Just hours after tornadoes tore through Central Florida in the predawn of Feb. 2, killing 21 people and causing an estimated $68 million in property damage, phone lines in Jean Kaminski’s office were jammed with contractors and builders wanting to know what they could do to help with the cleanup and rebuilding efforts.
Kaminski, executive director of the Home Builders Association of Lake County, started making a list of contractors who were ready to lend a hand for the Lake County building department . The deadly tornadoes did the most damage in Lady Lake, the Lake Mack area and parts of The Villages retirement community in Sumter County. The area is approximately 50 mi. north of Orlando.
“The tornadoes happened on Friday morning — and I started getting calls Friday afternoon,” Kaminski said. “I passed many of those names on to the building department. People did respond very quickly. I think all of us realized that at any given time we can be the ones that are in the path.”
Kaminski said many building association members took part in the cleanup, but their primary role was to be available to make sure residents impacted by the storms knew the right sources and knew who to ask for help.
“We worked with the Florida Home Builders Association on doing what we called Operation Rebuild, A Construction Fair,” Kaminski said. “We had representatives from the Department of Business and Professional Regulation. We had people from FEMA [Federal Emergency Management Agency]. We had people from the Disaster Contractors Network. We were all out there just to be available to point people in the right direction to make sure they used properly licensed people and didn’t get taken to the cleaners.”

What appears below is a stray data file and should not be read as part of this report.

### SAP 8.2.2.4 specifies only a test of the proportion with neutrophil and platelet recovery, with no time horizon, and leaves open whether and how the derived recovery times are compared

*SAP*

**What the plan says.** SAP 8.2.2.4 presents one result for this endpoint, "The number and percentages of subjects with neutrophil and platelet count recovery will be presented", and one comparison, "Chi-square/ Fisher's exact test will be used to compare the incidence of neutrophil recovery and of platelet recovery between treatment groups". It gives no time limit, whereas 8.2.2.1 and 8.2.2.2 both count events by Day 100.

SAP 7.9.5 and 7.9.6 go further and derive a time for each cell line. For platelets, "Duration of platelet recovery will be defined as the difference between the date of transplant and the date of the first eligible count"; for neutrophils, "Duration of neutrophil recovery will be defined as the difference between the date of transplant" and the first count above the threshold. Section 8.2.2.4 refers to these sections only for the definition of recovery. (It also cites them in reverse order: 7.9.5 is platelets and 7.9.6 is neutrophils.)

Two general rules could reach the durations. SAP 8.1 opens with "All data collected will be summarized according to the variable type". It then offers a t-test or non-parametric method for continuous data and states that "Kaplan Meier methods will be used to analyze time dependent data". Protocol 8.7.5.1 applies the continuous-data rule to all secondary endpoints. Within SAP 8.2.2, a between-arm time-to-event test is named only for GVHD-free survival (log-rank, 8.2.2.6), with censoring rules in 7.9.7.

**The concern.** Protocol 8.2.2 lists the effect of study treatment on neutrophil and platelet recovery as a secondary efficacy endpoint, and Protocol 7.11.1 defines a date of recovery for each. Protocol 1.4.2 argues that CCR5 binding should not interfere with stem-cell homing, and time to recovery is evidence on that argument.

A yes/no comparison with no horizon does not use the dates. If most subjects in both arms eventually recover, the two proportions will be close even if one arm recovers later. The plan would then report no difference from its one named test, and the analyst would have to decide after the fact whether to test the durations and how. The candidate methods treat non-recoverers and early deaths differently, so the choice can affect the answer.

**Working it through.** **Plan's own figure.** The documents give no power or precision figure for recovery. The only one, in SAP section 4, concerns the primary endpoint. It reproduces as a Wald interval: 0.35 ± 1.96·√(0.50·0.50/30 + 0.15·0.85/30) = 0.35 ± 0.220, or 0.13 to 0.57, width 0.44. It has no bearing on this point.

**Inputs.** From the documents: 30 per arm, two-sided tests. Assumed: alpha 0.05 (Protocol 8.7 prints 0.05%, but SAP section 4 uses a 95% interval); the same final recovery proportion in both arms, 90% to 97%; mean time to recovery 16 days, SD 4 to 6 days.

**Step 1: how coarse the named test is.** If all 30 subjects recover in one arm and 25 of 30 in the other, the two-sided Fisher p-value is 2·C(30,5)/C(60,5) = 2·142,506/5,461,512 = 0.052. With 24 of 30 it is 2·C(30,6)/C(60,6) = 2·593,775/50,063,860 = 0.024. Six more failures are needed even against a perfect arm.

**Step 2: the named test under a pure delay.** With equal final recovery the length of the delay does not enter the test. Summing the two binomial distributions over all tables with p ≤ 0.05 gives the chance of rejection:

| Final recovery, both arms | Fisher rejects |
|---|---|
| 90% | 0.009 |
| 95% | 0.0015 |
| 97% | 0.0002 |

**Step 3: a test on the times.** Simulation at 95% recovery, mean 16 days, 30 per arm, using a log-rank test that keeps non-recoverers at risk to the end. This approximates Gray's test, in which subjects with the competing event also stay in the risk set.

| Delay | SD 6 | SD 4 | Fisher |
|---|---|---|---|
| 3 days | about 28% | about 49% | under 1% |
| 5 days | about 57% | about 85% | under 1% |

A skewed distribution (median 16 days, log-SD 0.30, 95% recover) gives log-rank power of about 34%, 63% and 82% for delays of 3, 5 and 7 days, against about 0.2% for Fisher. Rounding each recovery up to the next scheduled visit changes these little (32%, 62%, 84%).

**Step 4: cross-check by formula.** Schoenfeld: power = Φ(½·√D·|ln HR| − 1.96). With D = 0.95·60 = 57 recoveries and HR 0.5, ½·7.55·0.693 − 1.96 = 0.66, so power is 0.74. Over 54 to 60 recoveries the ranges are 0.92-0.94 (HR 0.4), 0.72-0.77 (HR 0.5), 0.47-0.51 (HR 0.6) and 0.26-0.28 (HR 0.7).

Kaminski said that, as in any natural disaster, there are people looking to take advantage of desperate homeowners.
“I’ve had a couple of reports of people who I’ve turned into the building department,” Kaminski said. “I’ve had several reports of people who weren’t properly licensed or were just not handling themselves in the most proficient, correct way.”
One of the contractors that responded quickly was Auburn, Ala.-based D&J Enterprise Inc., a 25-year-old general contracting company owned by Richard D. Starr and James L. Starr that specializes in natural disaster cleanup services.
“We have this contract, what they call a pre-position debris contract, and it requires us to be here within eight hours,” said William Liveoak, a project manager/estimator of D&J, who led the cleanup efforts in Lady Lake. “We have our own transports and they’re on call all the time. We load them and hit the road.”
Chris Patton, public information coordinator of Lake County, said the county’s previous experiences with hurricanes helped them prepare for this natural disaster.
“We’ve had some experience in this because of the 2004 hurricanes,” Patton said. “We signed a contract with D&J almost a year ago because we want to have debris contracts in place before the hurricane season.
“They were actually onsite that Saturday following the tornadoes Friday morning. Because we’re a government agency, we can’t go on private property, so we ask residents to bring their debris to the right of way and we go around and pick it up.”
Liveoak said their job was to clear all the debris in Lake County from the rights of way, which is just about finished. The last scheduled debris pickup was the first week of March. Liveoak said they removed approximately 120,000 cu. yds. (91,700 cu m) of debris in the last month. They had approximately 10 employees working 12-hour shifts. By comparison, the company removed 13 million cu. yds. (9.9 million cu m) following Hurricane Ivan.
“We’re about to be done,” Liveoak said. “It’ll be a couple more weeks for our part.”
The company’s contract includes demolition work for structures damaged beyond repair, but Liveoak said they haven’t received the go-ahead for that work yet.
Responding quickly to a natural disaster is a top priority for D&J and one way they’re able to do that is by using local subcontractors.